Sunday, 15 November 2015

Florida antiquities dealer pleads guilty to smuggling artifacts from grave sites in Pakistan

"McNamara is scheduled to be
sentenced Jan. 29, and he faces a maximum
possible penalty of five years in prison, though
federal sentencing guidelines will probably call for a shorter term

A US dealer did a deal and was the intended recipient of 1,350 artifacts “of the type that are typically found in ancient tombs that date from 6,000-years-old to 500-years-old” in the region of modern Pakistan. The shipment of "bronze and iron axes, spears, arrowheads, swords and daggers" was due to go through Dulles International Airport, but there was a problem as he admitted "that he [...] did not always seek the appropriate approvals" (so how many of the 1350 artefacts he wanted to introduce to the US market had the appropriate approvals"?):
A Florida dealer who bought and sold fossils and artifacts [...] admitted Friday that he helped smuggle relics from Pakistani grave sites and sold some of them for profit. John Bryan McNamara, 51, who lives in the Orlando area, pleaded guilty in U.S. District Court in Alexandria to a smuggling conspiracy charge, acknowledging in an agreement with prosecutors that he had worked with Pakistanis to import antiquities from their country into the United States in a way that would not draw unwanted from customs officers. [...] According to his plea agreement, though, McNamara did not have the proper approvals to import some of the antiquities, and he and the two Pakistani men tried to evade scrutiny — in one instance, according to the plea agreement, claiming a shipment that was worth more than $20,000 had a value of $500. [...] But McNamara [...] admitted that he and the others conspired to create fake documents indicating that their shipments had Pakistani government approval, and that he lied to U.S. Homeland Security investigators looking into the matter. The two people with whom he worked are not named in the plea agreement and have not been publicly charged. [...] McNamara said he now plans to transition out of the antiquities business.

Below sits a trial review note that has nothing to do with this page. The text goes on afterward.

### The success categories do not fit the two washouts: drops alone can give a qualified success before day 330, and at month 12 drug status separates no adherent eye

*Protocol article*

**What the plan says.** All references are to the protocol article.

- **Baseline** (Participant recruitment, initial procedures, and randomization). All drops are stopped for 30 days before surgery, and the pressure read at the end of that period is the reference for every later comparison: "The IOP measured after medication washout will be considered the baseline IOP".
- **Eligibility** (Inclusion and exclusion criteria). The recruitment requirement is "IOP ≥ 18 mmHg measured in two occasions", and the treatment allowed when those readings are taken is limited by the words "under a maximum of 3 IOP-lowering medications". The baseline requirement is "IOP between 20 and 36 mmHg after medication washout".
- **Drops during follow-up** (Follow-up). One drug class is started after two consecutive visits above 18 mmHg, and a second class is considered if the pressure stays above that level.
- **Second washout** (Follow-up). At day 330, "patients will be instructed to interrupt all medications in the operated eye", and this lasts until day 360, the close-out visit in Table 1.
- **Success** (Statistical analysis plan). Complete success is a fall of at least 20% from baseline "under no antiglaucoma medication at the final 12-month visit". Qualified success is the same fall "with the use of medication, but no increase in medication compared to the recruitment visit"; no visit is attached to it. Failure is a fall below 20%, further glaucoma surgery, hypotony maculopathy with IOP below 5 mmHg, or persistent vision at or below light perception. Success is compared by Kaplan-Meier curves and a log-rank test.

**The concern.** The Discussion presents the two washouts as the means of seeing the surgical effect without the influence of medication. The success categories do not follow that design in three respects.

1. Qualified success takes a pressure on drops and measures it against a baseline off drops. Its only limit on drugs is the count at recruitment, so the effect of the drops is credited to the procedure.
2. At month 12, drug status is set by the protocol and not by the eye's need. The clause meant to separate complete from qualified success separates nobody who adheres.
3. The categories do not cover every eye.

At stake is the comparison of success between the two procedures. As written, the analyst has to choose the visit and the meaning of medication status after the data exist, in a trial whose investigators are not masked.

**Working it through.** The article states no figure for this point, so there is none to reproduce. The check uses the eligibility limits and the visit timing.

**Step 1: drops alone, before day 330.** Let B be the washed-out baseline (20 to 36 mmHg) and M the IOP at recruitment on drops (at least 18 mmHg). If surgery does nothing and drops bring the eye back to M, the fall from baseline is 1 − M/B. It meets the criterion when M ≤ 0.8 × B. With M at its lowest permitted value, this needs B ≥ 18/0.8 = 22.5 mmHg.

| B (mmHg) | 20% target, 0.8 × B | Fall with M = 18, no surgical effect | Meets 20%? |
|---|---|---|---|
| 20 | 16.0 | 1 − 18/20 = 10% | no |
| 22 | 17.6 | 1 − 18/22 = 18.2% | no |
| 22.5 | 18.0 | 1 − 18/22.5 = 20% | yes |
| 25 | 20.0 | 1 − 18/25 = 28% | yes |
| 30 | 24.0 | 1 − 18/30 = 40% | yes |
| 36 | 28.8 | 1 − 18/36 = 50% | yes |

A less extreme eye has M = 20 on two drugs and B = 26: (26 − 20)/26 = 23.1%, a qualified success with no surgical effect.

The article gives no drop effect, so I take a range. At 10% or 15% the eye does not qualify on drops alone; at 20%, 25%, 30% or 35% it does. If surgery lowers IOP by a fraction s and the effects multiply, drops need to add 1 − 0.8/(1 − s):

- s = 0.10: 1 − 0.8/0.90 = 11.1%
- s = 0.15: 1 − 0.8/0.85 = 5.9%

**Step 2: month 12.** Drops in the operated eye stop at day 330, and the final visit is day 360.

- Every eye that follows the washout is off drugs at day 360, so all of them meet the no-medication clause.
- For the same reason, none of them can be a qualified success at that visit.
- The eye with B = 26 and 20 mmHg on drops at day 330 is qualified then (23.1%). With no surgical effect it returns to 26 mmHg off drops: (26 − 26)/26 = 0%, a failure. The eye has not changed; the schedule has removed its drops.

Matt Zapotosky,'Fla. dealer pleads guilty to smuggling artifacts from grave sites in Pakistan' The Washington Post November 13 2015.

Of course (he claims), he was doing it not to make money, but like all of them he did it altruistically to "increase knowledge": 

In a conversation with a reporter after his plea, McNamara said one of the men had reached out to him from out of the blue, and he was interested initially because that region of the world was a “huge area for ancient trade,” possibly offering scientifically significant materials that had “never been studied.” “It was intriguing,” McNamara said. [...] He said he did not think initially that what he was doing was illegal and, in some ways, thought he was rescuing precious materials.
Yes, "studying" ancient trade by selling bits of the evidence off to scattered and random people in a modern trade network involving culture crimnals. Right. Surely, knowing what is and is not illegal in any line of activity in which we become involved is a fundamental piece not only of business knowledge but also a life skill which we all should have.  Of course, we all understand that the "problems with the paperwork" (as always) were only due to the object being declared at a lower level to avoid ccrooked US postal workers being tempted to nick it in transit - that's what the dealers' lobbyist Tompa insists.

McNamara  [...] worries that the valuable antiquities he imported will now “be thrown into a pot and neglected.” by the US authorities].
He should not then have brought them into such a "dangerous environment", should he? In fact, the loose decontextualised artefacts will probably be forfeited and repatriated.

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